Of course evil must be defeated. My friends, we are facing the transcendent challenge of the 21st century — radical Islamic extremism. Not long ago in Baghdad, al Qaeda took two young women who were mentally disabled and put suicide vests on them, sent them into a marketplace, and, by remote control, detonated those suicide vests. If that isn’t evil, you have to tell me what is. (Applause.)

And we’re going to defeat this evil. And the central battleground, according to David Petraeus and Osama bin Laden, is the battle — is Baghdad, Mosul, Basra and Iraq. And we are winning and we are succeeding, and our troops will come home with honor and with victory, and not in defeat. And that’s what’s happening. (Applause.) And we have — and we face this threat throughout the world. It’s not just in Iraq. It’s not just in Afghanistan. Our intelligence people tell us al Qaeda continues to try to establish cells here in the United States of America.

My friends, we must face this challenge. We can face this challenge, and we must totally defeat it. And we’re in a long struggle. But when I’m around the young men and women who are serving us in uniform, I have no doubt — none. (Applause.)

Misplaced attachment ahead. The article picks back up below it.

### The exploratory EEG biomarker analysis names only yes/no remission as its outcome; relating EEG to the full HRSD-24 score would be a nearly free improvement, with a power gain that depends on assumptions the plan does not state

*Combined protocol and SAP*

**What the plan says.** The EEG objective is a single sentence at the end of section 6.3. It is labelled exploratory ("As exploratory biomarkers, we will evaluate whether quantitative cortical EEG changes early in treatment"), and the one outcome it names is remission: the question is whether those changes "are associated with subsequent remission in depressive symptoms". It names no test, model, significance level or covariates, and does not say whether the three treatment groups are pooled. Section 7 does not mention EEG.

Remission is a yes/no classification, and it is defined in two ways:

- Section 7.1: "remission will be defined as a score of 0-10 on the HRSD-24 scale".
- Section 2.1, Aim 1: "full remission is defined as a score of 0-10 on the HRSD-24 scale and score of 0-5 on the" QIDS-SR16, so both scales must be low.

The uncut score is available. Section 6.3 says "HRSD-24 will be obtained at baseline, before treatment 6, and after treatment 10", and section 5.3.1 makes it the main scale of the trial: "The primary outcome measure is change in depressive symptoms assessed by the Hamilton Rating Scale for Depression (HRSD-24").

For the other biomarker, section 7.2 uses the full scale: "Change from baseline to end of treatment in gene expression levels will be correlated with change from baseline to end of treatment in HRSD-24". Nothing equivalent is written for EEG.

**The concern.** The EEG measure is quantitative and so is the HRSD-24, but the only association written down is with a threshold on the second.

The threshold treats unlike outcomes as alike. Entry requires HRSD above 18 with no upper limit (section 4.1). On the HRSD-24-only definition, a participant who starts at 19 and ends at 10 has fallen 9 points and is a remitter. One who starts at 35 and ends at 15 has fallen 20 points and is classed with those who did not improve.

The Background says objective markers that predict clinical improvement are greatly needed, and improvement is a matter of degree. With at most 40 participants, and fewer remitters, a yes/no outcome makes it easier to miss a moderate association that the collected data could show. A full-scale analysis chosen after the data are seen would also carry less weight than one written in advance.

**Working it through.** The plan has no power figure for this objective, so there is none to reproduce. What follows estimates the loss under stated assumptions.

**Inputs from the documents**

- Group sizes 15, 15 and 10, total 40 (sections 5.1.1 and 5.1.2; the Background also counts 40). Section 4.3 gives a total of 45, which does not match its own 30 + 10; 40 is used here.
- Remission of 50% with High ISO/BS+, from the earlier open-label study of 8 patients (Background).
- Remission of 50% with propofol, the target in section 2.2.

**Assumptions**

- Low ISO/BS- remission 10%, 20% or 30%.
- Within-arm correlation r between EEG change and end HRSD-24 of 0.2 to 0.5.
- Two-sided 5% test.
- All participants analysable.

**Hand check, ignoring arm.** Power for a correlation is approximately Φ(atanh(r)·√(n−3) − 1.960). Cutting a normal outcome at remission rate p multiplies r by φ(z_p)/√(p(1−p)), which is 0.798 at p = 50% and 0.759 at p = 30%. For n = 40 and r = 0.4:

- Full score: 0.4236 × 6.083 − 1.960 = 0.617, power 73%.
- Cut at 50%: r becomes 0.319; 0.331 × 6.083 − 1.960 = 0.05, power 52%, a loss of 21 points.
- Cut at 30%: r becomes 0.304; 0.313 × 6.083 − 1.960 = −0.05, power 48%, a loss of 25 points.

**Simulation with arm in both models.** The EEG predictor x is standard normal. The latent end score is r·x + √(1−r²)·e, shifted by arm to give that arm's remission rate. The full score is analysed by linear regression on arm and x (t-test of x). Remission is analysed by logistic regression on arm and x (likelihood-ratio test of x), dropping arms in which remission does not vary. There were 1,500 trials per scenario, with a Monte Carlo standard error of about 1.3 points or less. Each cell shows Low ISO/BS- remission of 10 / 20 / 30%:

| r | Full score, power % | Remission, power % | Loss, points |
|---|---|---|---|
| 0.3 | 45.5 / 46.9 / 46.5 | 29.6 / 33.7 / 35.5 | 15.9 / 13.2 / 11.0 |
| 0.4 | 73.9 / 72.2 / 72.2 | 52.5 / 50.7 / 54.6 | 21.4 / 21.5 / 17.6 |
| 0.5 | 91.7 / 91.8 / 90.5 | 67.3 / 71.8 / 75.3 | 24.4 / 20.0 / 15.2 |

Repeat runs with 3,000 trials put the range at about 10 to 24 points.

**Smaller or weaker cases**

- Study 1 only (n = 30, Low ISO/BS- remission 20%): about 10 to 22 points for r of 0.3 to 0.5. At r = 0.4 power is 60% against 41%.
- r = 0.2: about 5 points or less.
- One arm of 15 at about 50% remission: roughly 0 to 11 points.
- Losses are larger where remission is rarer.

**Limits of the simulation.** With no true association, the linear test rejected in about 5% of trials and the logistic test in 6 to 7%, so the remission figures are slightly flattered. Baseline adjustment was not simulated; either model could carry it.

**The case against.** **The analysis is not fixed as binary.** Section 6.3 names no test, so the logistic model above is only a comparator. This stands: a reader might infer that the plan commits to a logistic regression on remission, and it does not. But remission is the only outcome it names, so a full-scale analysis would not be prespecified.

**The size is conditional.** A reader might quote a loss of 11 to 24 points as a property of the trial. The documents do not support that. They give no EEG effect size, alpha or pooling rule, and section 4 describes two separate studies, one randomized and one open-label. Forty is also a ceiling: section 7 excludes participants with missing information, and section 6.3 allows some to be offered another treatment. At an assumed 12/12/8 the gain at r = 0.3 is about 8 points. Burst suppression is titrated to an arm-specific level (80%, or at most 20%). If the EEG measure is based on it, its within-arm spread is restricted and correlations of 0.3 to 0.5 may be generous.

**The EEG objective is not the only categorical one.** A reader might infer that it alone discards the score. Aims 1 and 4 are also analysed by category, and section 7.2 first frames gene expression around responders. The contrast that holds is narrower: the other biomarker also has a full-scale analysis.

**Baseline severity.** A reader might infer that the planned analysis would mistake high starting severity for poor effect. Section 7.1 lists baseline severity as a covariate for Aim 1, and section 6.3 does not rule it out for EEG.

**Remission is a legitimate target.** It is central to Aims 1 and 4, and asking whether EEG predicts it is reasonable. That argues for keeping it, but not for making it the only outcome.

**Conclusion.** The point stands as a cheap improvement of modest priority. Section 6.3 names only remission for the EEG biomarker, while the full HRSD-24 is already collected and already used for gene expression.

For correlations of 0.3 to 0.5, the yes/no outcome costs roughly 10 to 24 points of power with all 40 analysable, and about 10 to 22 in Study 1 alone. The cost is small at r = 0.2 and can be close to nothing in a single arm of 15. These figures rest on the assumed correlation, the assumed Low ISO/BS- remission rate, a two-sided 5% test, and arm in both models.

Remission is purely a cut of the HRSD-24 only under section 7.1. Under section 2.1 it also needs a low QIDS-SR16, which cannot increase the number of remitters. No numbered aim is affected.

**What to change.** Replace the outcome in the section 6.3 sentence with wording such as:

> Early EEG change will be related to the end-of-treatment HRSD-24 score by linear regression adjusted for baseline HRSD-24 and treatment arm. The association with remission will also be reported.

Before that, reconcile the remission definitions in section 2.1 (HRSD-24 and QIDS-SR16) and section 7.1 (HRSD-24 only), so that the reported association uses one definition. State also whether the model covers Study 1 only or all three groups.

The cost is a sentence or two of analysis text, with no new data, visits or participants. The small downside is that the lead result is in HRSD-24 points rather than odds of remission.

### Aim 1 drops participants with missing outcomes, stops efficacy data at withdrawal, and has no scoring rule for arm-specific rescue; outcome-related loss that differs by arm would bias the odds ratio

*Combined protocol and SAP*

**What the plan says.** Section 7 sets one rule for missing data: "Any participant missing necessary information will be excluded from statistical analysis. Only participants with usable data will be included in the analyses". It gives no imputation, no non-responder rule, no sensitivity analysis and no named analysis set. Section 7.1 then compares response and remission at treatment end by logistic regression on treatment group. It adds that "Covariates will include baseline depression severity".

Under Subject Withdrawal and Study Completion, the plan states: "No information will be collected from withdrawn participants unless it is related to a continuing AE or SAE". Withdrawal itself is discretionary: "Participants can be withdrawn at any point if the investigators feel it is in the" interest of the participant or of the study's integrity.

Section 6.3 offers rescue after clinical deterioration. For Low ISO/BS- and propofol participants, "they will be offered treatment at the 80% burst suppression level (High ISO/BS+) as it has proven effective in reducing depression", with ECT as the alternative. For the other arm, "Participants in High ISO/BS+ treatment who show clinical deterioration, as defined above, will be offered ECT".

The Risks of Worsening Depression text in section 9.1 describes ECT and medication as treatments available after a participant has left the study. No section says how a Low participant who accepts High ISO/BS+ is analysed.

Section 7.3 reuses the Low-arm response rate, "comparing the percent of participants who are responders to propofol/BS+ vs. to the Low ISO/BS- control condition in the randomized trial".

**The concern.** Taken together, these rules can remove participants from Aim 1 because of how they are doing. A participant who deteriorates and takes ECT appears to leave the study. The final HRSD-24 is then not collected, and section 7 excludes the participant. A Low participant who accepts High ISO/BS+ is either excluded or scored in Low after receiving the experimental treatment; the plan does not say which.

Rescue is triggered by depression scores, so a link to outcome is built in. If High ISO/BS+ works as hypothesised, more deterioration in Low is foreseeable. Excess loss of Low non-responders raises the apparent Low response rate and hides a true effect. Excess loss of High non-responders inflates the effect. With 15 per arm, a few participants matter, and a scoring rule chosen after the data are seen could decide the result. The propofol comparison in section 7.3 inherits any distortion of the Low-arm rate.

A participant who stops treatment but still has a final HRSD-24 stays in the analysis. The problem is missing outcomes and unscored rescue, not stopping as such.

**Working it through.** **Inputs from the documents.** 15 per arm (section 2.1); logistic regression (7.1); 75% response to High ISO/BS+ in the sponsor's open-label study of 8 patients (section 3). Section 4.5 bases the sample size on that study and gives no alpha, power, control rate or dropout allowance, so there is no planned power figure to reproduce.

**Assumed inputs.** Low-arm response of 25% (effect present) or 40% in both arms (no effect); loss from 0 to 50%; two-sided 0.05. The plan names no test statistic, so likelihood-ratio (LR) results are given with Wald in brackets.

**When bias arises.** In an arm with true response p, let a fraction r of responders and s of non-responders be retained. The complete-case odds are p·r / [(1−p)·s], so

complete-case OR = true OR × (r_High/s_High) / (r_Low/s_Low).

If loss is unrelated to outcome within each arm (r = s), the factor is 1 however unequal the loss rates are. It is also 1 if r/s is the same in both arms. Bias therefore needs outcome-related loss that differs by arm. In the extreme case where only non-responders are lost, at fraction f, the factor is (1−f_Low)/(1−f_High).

Others have commented on the fact that Obama obliquely castigated the United States with his comment about how “we” have done evil in the name of good.  As it happens, that true.  Few people set out to do evil, and most people can convince themselves that they’re not doing something evil.  It helps if you have fixed moral principles, because then you can look beyond your own selfish desires to a “greater good,” but you can still make mistakes.

The problem with Obama’s approach, however, is that it’s one that leads to complete paralysis.  If you’re always afraid of yourself, and of your own motives, you’ll do nothing at all.  Obama’s approach is also a purely philosophical one.  He has no real enemies in mind — and, indeed, the only one he could think of, while evil, has nothing to do with the US — he has no solutions in mind, and he’s scared of himself.